Rejecting ‘America’ for the Sake of America

In 1985, I was a young man touring Italy by myself, as dark-skinned as someone whose people came from Calabria and the Campagna is going to be if he is outdoors all the time, as I was, and my hair was glossy black, just as you might see among the natives. But while I was walking up one of the steep hills of Assisi, a car approached me from behind, and the driver, an American, leaned out. 

“Excuse me, young man,” he said, in English, “but can you tell me where the church of Saint Clare is?”

It was farther up the hill, so I pointed the way. But I was curious, and asked, “How could you tell I was an American? I look like everybody else around here, and I’m not dressed any different, either.”

“I could tell it from the way you walked,” he said. “Americans walk as if they always have some place to get to, fast. Italians don’t walk that way.”

I was startled. He was right, of course. I was walking as if I were a kind of human arrow. Italians are, or were, more leisurely. Americans are going to have fun whether they like it or not. They invent things like the exercise bicycle. But the first time I saw a single gym in Italy, it was in Sorrento, in 1998, and I was faintly disappointed by it. I had told my wife and children that we would see plenty of Italians here and there in the evening, singing to the mandolin, or playing some other musical instrument. I recalled a large, bearded man on the Ponte Vecchio in Florence, playing a harp, and blessedly lost to the world. But that seemed to have faded. 

In that same Assisi, in 1985, I was sitting alone in a restaurant, having supper, and another young fellow was sitting alone at another table. He called me over, saying that it was stupid for each of us to be sitting there without any conversation. So I joined him, and we got to talking about places. He was a salesman from Florence, and proud of it, too. I asked him then why it was that the Florentines still hated the Sienese. He laughed, and said, “Of course we hate them! We have to. We’re from Florence, and they’re from Siena. And we both hate the Pisani!”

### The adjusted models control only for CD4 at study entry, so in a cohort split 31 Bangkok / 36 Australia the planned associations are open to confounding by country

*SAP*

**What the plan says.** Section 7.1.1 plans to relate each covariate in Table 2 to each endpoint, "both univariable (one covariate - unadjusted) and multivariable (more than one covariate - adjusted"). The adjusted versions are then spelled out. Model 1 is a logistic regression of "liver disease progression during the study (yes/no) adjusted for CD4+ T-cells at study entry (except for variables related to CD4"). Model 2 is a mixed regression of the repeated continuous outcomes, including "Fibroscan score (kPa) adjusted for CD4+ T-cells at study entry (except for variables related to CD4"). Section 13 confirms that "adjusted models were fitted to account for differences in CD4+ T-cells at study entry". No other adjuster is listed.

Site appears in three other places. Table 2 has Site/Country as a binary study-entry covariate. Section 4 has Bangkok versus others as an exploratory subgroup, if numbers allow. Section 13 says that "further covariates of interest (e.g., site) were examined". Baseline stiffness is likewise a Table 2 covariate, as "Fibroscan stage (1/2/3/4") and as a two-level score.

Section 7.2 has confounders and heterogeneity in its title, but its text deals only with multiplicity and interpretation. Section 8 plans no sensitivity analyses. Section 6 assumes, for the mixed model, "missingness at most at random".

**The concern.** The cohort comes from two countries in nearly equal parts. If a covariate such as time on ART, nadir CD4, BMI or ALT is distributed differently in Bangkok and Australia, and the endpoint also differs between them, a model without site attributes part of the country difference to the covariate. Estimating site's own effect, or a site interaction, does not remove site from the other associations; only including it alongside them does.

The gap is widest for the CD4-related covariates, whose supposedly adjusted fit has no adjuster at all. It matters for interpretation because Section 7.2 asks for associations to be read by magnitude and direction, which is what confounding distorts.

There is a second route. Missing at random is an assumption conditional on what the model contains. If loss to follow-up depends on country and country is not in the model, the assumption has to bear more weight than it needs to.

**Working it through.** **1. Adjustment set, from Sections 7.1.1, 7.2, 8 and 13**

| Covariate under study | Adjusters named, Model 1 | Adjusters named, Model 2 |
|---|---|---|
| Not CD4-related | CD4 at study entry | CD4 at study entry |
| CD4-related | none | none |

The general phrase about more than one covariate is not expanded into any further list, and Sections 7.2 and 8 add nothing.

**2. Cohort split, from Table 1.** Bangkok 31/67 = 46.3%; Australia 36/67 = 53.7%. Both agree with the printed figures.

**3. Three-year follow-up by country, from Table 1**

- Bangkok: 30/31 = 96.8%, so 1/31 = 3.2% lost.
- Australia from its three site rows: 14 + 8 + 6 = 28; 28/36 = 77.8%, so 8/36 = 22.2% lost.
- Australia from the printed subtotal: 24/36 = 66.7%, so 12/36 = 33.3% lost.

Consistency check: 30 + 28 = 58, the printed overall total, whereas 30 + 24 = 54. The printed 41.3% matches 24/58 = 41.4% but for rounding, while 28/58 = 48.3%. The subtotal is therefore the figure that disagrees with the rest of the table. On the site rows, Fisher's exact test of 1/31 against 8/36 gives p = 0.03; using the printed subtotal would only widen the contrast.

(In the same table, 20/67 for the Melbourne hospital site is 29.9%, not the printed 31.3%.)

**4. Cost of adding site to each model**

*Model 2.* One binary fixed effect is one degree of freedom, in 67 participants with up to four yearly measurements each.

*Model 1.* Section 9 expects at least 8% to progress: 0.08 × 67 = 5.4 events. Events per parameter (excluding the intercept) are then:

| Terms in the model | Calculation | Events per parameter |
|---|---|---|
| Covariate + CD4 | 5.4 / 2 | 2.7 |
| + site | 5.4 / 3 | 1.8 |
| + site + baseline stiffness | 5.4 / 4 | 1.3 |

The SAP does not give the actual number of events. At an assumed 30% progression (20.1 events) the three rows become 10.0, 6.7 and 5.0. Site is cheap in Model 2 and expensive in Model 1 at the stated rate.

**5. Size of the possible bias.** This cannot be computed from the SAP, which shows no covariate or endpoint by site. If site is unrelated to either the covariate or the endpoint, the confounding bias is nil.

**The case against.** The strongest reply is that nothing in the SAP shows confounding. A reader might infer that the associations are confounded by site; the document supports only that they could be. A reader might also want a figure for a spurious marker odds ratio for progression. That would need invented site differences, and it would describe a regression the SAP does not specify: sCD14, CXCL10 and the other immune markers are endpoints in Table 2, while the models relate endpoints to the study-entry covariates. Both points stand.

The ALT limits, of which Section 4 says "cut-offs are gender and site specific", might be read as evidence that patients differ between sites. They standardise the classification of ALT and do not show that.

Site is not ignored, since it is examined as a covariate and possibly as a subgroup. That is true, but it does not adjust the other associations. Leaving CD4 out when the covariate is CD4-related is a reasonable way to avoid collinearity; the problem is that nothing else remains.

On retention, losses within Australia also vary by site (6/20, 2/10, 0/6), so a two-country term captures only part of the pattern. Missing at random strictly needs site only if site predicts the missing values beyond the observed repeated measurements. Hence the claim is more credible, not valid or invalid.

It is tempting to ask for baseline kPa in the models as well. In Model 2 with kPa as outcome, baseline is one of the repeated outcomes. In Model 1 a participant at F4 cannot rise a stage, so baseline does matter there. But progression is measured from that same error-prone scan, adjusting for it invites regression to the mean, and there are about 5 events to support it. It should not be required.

Being American, I suggested that maybe it would be better if they thought of themselves as Italians first, and Florentines or Sienese or Pisans second. But he grew serious, and he shook his head. “No, that isn’t right,” he said. “Italy—what is it? Your paese comes first. That’s where your people are.”

In many ways, I thought—at least I thought so then—that if you could combine the virtues of Americans and Italians, you would have something really great. Italian hotel owners and merchants and restaurateurs often told me they liked young Americans because they were cheerful and generous, even if they didn’t always know much about what they were going to see. They also would not behave as if they were superior to the Italians, as if they deserved to own the place, as—so they told me, and I sometimes witnessed it—the Germans did. Italians would marvel at the freedom of American boys and girls and their backpacks, and they sometimes told me, too, that kin of theirs had gone to “America,” under which term they included Canada, and had made good, because in America you had the freedom to run a business as you pleased, and you didn’t have to pay off this or that politician or regulator or tax collector first.

I could also have added, at that time, that religious faith was far stronger in America than in Italy. It was not that Italy was full of atheists, or that Italian schools at that time were embittered against the faith. But there was in Italy nothing like what, for example, would bring millions of American Christians of all denominations together in the homeschooling movement, or in large scale attempts at cultural revival, such as Promise Keepers.

What I would say now, I don’t know. I saw, in Italy, pornographic postcards on open display in a streetside shop by the train station in Rome—and I was startled, that the sour old lady who ran the shop would sell such filth, right in the open, where little children would be. Not in America, not then, anyhow.